Careers for Veterinarians
Just as there are many reasons to become a veterinarian, there are also many reasons to consider career options other than traditional private practice. Here are some of the most popular alternatives that vets should consider before committing to private practice:
Public health veterinarians ensure food safety, investigate disease outbreaks, and inspect processing plants. They are employees of the federal government, and these federal positions offer an excellent salary, health care, paid vacation, and additional incentives.
Veterinary officers in the Commissioned Corps of the U.S. Public Health Service can be assigned to work in areas related to biosecurity, disease control, research, meat and poultry inspection, public health, and administration. Duty assignments are available with many major federal organizations such as the Centers for Disease Control and Prevention (CDC), National Institutes of Health (NIH), Food and Drug Administration (FDA), U.S. Department of Agriculture (USDA), and the Environmental Protection Agency (EPA).
The USDA’s Food Safety and Inspection Service (FSIS), a partner of the U.S. Public Heath Service, is the largest single employer of veterinarians in the United States. The FSIS employs more than 1,100 veterinarians to ensure public health through the implementation of food safety control measures. Most of these veterinarians are stationed in meat and poultry plants and conduct routine inspections in those locations.
Veterinarians may play a role in the research and development of a variety of animal related products such as veterinary pharmaceuticals, animal feed products, pet care products, and specialized veterinary equipment. They may also find positions with numerous companies that use animal subjects to test human drugs for safety and efficacy.
Corporate veterinarians have the potential to earn extremely generous compensation for their services, especially if they are employed by large corporations.
Veterinarians may also find employment as sales representatives or sales managers, particularly in the animal health field. Some customers prefer to deal with licensed veterinarians that have extensive credentials in the field.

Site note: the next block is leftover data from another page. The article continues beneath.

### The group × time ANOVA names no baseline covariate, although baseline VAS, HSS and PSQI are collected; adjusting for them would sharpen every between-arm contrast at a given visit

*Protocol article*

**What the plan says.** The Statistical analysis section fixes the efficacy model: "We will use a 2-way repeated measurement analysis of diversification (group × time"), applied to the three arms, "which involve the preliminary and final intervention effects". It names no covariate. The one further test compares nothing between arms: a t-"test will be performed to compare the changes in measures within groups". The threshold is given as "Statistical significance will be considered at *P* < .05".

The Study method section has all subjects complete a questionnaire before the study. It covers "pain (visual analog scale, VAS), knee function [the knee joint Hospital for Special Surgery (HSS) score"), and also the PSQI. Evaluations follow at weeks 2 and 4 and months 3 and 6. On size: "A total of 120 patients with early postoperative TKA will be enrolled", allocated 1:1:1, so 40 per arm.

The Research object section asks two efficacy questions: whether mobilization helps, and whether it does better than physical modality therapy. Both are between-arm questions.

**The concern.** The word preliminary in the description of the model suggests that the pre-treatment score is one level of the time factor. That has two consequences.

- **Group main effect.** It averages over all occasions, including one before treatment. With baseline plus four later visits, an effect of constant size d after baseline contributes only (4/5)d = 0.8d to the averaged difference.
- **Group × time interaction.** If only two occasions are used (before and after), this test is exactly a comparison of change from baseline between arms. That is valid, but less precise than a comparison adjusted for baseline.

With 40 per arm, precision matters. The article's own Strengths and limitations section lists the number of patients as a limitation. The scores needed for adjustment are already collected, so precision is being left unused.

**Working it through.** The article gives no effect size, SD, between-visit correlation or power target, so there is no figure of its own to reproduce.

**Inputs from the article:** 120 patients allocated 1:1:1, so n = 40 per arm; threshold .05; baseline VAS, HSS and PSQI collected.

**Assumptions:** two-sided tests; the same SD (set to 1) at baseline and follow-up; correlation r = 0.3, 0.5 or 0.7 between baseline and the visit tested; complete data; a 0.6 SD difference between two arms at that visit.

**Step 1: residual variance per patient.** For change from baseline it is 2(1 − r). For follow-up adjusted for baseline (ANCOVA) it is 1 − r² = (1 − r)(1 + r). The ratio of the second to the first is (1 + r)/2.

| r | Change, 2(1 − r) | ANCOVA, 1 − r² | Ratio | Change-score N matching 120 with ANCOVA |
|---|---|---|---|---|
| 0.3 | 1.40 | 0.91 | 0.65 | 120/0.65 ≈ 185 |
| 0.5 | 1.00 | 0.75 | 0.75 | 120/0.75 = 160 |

Regulatory veterinarians oversee the quarantine and inspection of imported animals. They test animals for transmissible diseases and enforce animal welfare laws related to animal treatment and care during the shipping process.
Regulatory veterinarians may be employed by a variety of agencies including the United States Department of Agriculture (USDA), Centers for Disease Control & Prevention (CDC), Food & Drug Administration (FDA), Department of Homeland Security (DHS), Department of Health & Human Services (HHS), or other agencies.
Veterinarians with an interest in academia may find teaching positions with veterinary schools or undergraduate colleges and universities. In veterinary colleges, they will be responsible for providing a challenging professional curriculum for aspiring veterinarians.
In other colleges and universities, they may teach undergraduate and graduate students that are pursuing degrees in animal science, equine science, livestock production, or other closely related fields. Duties may include lectures, advising students, and designing hands-on lab activities with animal subjects.
The U.S. Army Corps and U.S. Air Force employ veterinarians in areas such as food safety inspection, military dog and horse veterinary services, infectious disease control, and more. Military vets also provide routine health care for the pets of military personnel, animals used for research, and animals used as a part of military operations.
Those who commit to military service are eligible for excellent benefits including paid education in specialty fields (including Masters and doctorate degree programs) and repayment of prior qualifying educational loans.
Military veterinarians must meet height and weight standards, pass a physical fitness test, and complete basic leadership courses. Veterinary students that enlist will also become eligible for a variety of scholarships and compensation packages.
Veterinarians may also find positions in many more areas such as shelter medicine, animal welfare, consulting, public policy, international transportation, and administration. It is important to remember that there are many avenues available to veterinarians beyond traditional private practice. While private practice is certainly a popular option, it isn’t for everyone. Don’t be afraid to explore all the possibilities after you secure that DVM degree.